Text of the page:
Today at the infirmary at the charitable school in Faridabad, all of the teachers insisted that I too check my hemoglobin, as all of the students and teachers in the school had done earlier today and yesterday. Of course, everyone was very nice, and I did not feel pressured to get the blood test done, but after viewing the equipment and assuring myself that everything was completely sterile, I figured, “Why not?” In the end, I had a hemoglobin unit of 13.3, which they affirmed was in the normal range. Every so often, the charity running the school subsidizes a doctor, his associate, and a lab technician come to the school with some equipment, and they check the health of all of the students. There is also a dentistry station next door in the building, but the dentist will be coming another day to give the children checkups and cleanings. Otherwise, today, after my lesson, a teacher approached me and thanked me for al of my help. She has seen a big improvement in the children’s work ethic, especially in their interest in learning the material. Not a day passes when I feel like my work at the school has been ineffective, as all of the children beam with joy while they greet me hello or goodbye, when earlier these children rarely smiled.

English Teaching Volunteer Impresses the Faculty

At the charitable school in Tigaon, Faridabad, the teachers have been very impressed with our volunteer’s consistent work and contemporary methods for teaching the children English. In India, and especially in this school, most of the teaching encourages only students who can learn from rote memorization. Though rote memorization is extremely helpful, Ek Koshish feels that we can complement such methods with teaching for understanding the material as well, once enough material has been memorized. For example, our volunteer explained to us that he had asked the children to properly arrange the words in the sentence “There everywhere water is.” When the first student responded, he started answering the question by saying “Water everywhere,” when a teacher stopped him and said it was incorrect. The English teacher who assists our volunteer in all of the classes later explained to the other teacher, “Let the student make the mistake and think through the sentence. Then, Justin ji [our volunteer] explains what is wrong with their sentence, and lets them try again so that they can reach the correct answer on their own. This is how Justin ji teaches, so that the children can understand how to fix their own mistakes. It’s been very helpful.” The other teacher then observed him explaining to the child how to fix the sentence, and when he could make the sentence “There is water everywhere” she was very impressed! Let’s see if he can keep dazzling the teachers with his performance!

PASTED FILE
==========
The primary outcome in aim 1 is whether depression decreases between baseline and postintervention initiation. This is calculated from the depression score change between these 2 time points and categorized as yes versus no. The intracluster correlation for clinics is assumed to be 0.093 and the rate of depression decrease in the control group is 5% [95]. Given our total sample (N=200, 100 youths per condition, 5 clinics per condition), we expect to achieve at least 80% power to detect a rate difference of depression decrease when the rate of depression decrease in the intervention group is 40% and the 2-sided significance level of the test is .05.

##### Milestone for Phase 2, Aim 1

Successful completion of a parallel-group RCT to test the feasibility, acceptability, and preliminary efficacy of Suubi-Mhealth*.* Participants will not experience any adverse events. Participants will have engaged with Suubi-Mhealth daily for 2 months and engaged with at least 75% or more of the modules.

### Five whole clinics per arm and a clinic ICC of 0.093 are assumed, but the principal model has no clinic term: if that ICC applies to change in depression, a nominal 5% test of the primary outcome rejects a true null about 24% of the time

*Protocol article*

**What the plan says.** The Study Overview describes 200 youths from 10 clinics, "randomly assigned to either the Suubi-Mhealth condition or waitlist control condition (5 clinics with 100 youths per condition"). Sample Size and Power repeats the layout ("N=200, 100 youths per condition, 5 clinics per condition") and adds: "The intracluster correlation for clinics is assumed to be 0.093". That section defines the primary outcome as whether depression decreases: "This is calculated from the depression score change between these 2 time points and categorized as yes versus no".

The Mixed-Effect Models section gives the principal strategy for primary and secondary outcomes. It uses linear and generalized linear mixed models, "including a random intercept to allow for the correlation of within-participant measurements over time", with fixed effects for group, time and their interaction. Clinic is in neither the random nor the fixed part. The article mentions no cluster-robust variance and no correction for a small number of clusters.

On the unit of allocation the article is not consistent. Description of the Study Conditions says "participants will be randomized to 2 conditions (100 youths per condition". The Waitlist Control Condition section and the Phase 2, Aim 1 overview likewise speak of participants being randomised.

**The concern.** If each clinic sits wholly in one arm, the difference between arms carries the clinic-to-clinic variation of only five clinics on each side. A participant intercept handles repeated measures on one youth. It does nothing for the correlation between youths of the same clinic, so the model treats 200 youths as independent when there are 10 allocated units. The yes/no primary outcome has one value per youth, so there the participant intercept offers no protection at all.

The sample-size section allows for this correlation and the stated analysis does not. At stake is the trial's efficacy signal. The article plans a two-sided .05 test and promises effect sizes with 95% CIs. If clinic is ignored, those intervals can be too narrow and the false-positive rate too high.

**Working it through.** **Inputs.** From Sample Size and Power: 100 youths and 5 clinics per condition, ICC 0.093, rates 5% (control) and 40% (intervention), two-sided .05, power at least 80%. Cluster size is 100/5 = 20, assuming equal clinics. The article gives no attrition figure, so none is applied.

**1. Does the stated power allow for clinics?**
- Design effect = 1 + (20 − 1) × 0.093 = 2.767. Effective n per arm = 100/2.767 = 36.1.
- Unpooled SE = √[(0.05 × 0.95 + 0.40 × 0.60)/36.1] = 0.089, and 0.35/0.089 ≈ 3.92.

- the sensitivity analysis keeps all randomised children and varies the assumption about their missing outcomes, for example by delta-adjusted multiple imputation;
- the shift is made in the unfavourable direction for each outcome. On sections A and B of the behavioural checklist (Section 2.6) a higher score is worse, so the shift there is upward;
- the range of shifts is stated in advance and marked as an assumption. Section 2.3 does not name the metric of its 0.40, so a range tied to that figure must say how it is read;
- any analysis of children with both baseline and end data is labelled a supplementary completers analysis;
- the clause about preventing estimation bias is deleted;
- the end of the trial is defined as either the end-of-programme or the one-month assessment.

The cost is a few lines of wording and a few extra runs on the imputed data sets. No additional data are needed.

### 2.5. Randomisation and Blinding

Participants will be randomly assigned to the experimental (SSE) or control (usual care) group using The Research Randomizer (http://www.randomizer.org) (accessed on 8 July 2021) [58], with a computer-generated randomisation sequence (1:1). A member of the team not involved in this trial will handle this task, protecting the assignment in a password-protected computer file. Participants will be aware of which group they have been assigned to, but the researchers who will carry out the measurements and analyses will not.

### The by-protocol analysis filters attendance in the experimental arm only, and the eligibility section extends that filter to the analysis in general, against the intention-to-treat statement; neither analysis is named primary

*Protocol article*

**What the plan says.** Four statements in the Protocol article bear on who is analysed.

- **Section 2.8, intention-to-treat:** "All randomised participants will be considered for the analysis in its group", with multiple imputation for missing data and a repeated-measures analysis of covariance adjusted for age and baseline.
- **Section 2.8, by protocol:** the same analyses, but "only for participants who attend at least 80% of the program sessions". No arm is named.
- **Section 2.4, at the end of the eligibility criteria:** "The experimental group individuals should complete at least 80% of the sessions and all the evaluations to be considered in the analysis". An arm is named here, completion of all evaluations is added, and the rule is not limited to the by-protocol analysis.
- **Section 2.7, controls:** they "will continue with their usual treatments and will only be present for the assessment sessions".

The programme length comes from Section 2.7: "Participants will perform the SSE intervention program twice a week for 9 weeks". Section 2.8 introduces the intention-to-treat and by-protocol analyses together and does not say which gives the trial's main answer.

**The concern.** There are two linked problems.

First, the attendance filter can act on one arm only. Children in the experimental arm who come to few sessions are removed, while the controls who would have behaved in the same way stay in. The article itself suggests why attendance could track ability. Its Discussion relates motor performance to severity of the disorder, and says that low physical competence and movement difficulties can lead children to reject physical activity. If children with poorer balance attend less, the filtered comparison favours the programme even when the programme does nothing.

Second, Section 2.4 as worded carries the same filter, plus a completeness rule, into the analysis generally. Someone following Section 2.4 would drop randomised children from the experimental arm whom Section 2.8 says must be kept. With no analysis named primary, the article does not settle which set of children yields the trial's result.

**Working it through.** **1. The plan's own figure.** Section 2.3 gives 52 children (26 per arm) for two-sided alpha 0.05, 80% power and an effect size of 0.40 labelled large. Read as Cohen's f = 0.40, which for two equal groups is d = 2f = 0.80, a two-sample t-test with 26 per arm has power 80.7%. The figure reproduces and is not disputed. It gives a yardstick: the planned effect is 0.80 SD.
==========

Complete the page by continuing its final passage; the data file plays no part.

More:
English Teaching in India

This past week of work at the charitable school has been one of the most wonderful experiences I have had here in India. I have lived and traveled here for over a year and a half now, but helping the students at this school is surely one of the highlights of my time in India! The children are all eager to learn about me and why I want to help them, which I feel inspires them to learn more about other cultures and want to make a name for themselves too. I have been teaching the English periods for 4th, 5th, 6th, 7th, and 8th grades individually, making rounds at each of these five classrooms. Before leaving the classroom, yesterday one of the students remarked to me that I am a very good teacher, and he really thinks English is fun now! Although there is a bit troublesome language barrier between the children and me, the English teacher accompanies me in all of the classrooms and let’s me teach, while translating anything I don’t understand. Mostly we began with some simple vocabulary, but eventually I transitioned each of the classes towards learning more complex grammar, practicing antonyms/synonyms, and translating Hindi to English sentences. I aspire to be a good role model for these remarkable children!